Perhaps Gov. Crist, who correctly ousted some of ex-Gov. Bush's worst education appointees, will sense through his finely tuned political antennae that the public wants a better test, with more emphasis on diagnostics, and that the public wants some of the improvement - a changed schedule, an end to misleading school grades - much faster than five years from now.

    Gov. Crist said this week that he wants elementary school students to get 30 minutes of activity a day. He's offering no money, but he suggested that teachers could lead three 10-minute sessions of jumping jacks. Teachers might be more willing to lead jumping jacks if the state made them jump through fewer FCAT hoops.
    "Give FCAT a workout".

    "Conservative activist Grover Norquist urged Florida lawmakers Thursday to put a cap on all state and local taxes, an idea that quickly drew opposition from cities and counties." "Cap more taxes, activist urges". See also "Tax cap critics cite possible service cuts" and "Activist calls for cap on state, local taxes".

    Who invited this dope to testify before the Senate Finance and Tax Committee?

    "Pay to Play"

    "The state attorney's office is launching a new grand jury on city government corruption, pursuing for a second time concerns of 'pay to play' business practices, this time barely a month before mayoral elections." "New grand jury to probe 'pay to play'".

    Just Do It

    "The corps and water district, partners in Everglades restoration as well as dike repair, need to keep it simple: Finish studying. Get moving. Lower the lake. Fix the dike." "Lake O dike can't wait 15 years for repair job".

    "It appears to mean that it could be a violation"

    "Some [Tampa] city council candidates are mailing their campaign literature to city hall, sending city employees invitations to fundraisers and envelopes for contributions."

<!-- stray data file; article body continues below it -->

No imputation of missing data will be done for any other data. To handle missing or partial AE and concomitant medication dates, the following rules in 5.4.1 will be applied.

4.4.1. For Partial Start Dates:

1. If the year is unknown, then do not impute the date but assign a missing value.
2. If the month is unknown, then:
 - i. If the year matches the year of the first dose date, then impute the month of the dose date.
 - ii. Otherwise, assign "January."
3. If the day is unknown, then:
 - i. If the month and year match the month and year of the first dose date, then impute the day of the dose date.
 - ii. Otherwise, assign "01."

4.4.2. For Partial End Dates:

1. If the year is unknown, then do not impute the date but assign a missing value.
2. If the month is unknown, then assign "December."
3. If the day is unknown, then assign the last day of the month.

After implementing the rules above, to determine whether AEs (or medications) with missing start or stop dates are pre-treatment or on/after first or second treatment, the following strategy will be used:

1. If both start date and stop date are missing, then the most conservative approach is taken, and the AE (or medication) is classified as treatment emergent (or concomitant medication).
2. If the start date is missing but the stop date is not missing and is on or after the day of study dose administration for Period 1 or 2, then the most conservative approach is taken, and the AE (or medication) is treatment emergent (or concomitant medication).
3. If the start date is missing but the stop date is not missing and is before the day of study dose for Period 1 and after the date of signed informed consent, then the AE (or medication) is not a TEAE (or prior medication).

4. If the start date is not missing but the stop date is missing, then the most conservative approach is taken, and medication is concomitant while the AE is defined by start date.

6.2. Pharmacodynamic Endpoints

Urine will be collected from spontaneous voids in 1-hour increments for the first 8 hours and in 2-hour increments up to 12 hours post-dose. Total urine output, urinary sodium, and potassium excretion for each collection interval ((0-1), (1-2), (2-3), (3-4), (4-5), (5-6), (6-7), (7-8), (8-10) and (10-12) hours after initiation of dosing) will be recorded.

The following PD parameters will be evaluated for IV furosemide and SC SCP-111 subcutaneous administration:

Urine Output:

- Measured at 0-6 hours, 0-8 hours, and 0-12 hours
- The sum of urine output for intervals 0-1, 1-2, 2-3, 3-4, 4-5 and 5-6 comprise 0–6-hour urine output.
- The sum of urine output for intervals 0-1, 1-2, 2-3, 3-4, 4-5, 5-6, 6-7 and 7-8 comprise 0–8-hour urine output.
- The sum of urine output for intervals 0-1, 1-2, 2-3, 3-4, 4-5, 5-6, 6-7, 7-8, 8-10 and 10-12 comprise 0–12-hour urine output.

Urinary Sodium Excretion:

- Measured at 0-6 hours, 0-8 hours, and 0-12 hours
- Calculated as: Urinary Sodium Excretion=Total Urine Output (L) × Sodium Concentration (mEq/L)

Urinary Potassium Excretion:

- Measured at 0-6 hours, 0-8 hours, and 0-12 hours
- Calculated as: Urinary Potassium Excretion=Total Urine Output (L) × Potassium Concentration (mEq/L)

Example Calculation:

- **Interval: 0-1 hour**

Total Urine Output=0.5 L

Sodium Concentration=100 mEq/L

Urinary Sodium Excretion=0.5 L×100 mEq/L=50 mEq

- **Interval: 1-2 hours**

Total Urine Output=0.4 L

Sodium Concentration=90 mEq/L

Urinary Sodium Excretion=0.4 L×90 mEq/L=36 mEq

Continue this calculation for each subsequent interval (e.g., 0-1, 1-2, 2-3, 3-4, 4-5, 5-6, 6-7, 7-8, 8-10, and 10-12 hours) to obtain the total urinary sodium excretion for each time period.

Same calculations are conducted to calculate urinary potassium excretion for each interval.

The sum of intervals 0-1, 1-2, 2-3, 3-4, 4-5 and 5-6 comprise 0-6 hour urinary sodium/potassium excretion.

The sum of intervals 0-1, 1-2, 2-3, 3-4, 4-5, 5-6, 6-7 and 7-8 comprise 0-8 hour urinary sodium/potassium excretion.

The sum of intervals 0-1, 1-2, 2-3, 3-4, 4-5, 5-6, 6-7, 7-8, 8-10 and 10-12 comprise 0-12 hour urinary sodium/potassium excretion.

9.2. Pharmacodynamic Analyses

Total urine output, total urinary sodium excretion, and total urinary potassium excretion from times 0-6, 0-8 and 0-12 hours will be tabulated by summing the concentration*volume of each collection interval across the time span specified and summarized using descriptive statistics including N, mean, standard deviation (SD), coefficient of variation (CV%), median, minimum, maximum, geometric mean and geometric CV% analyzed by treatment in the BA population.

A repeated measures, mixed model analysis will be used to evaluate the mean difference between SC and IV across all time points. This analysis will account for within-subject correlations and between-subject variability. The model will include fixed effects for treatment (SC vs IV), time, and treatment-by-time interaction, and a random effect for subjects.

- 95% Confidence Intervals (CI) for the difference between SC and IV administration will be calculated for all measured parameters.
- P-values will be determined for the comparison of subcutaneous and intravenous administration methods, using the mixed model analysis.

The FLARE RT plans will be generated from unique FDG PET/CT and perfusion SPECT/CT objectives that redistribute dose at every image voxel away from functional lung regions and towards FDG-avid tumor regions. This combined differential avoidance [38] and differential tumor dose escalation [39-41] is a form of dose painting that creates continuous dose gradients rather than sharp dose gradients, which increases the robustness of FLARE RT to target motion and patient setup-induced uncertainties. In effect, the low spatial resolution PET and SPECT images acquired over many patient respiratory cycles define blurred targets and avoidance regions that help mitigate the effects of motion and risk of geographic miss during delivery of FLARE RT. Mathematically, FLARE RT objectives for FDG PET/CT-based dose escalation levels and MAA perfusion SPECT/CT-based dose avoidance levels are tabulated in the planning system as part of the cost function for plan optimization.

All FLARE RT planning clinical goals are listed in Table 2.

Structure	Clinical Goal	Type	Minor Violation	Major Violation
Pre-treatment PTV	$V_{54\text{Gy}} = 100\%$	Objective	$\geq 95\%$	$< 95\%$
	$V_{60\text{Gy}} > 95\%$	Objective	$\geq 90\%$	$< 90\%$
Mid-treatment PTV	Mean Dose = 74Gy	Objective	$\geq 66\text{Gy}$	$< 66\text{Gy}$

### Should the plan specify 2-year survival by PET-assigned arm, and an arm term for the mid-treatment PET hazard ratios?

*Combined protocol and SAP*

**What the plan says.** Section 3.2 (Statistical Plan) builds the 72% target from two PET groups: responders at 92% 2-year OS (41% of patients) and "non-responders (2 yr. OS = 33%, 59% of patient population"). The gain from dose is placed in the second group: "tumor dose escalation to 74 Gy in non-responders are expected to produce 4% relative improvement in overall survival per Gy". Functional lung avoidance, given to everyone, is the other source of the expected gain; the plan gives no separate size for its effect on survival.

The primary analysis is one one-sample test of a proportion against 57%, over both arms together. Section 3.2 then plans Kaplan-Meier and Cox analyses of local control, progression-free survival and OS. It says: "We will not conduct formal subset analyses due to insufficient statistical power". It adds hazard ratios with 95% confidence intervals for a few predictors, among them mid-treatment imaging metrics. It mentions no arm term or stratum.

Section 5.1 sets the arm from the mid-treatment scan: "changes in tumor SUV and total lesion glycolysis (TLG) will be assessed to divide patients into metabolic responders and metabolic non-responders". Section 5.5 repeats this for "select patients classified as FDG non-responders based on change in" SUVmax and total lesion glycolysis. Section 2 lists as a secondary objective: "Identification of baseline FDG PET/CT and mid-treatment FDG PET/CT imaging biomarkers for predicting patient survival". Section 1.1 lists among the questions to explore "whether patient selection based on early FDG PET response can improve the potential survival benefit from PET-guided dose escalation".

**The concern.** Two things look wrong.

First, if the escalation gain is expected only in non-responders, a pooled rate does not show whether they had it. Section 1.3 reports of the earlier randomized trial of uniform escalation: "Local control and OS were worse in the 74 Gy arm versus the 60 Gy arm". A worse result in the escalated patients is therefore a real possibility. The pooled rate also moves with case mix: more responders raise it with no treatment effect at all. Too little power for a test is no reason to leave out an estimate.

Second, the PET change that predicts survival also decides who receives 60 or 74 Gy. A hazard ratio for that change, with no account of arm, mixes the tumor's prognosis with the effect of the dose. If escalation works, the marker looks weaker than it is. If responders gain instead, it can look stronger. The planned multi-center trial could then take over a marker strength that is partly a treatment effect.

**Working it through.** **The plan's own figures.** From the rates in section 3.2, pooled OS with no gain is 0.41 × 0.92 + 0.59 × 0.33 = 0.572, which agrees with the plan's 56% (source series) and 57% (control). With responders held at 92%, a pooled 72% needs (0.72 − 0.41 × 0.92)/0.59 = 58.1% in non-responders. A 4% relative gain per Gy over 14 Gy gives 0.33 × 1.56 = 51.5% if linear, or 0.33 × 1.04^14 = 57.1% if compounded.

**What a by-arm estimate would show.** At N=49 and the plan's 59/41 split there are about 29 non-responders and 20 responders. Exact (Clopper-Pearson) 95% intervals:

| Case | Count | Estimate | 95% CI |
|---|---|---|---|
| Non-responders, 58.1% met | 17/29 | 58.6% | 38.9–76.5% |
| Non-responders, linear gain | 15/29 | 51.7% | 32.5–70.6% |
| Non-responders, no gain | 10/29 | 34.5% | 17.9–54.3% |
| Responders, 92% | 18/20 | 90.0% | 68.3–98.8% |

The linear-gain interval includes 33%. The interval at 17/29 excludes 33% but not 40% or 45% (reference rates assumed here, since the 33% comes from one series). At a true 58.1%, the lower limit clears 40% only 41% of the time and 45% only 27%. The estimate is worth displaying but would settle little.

Other mailings might violate state elections law, which prohibits candidates from soliciting or accepting political contributions in a government building.

    "It appears to mean that it could be a violation to do that," said Mark Herron, a Tallahassee-based elections attorney.
    "Mail May Be In Violation".

    "We will have only ourselves to blame"

    Douglas T. Kinson, the mayor of Maitland: "If we do nothing and allow Crist's plan to be implemented, in the end, when our tax rates skyrocket to cover the shortfalls, we will have only ourselves to blame." "Fiscal responsibility: Crist's role and ours".

    So Sad

    "Some members of former Gov. Jeb Bush's Property Tax Reform Committee expressed disappointment Thursday that their work - scheduled to end in December - was cut short by an e-mail from Gov. Charlie Crist's office, disbanding the group." "Breakup Saddens Property Tax Panel".

    Death Penalty

    "A state commission studying problems with Florida's method of executing criminals will hear from the public today. Anticipating a growing protest against the death penalty, officials with the Governor’s Commission on the Administration of Lethal Injection have set strict rules for public comments." "Lethal injection commission to hear from public".


    "While it's fashionable to praise the dedication, even courage of public employees - including law-enforcement officers, firefighters, teachers, mental-hospital aides - salaries that are decent enough to keep them working for us too often wind up as lost chits in the Legislature, city halls, county courthouses and collective-bargaining tables across Florida."

    That's not just wrong, it's shortsighted.

    Consider the report released Wednesday that underscored with new data what we already knew to be true: Teachers, who don't expect to get rich in the first place, are still widely dissatisfied with what they're paid. ...

    Just as teachers and other public employees should be fairly compensated for their important work, so should retired public servants be able to expect that they won't be pushed into poverty as they grow older. Yet, because of dramatic increases in various costs of living, that's exactly what some retirees face.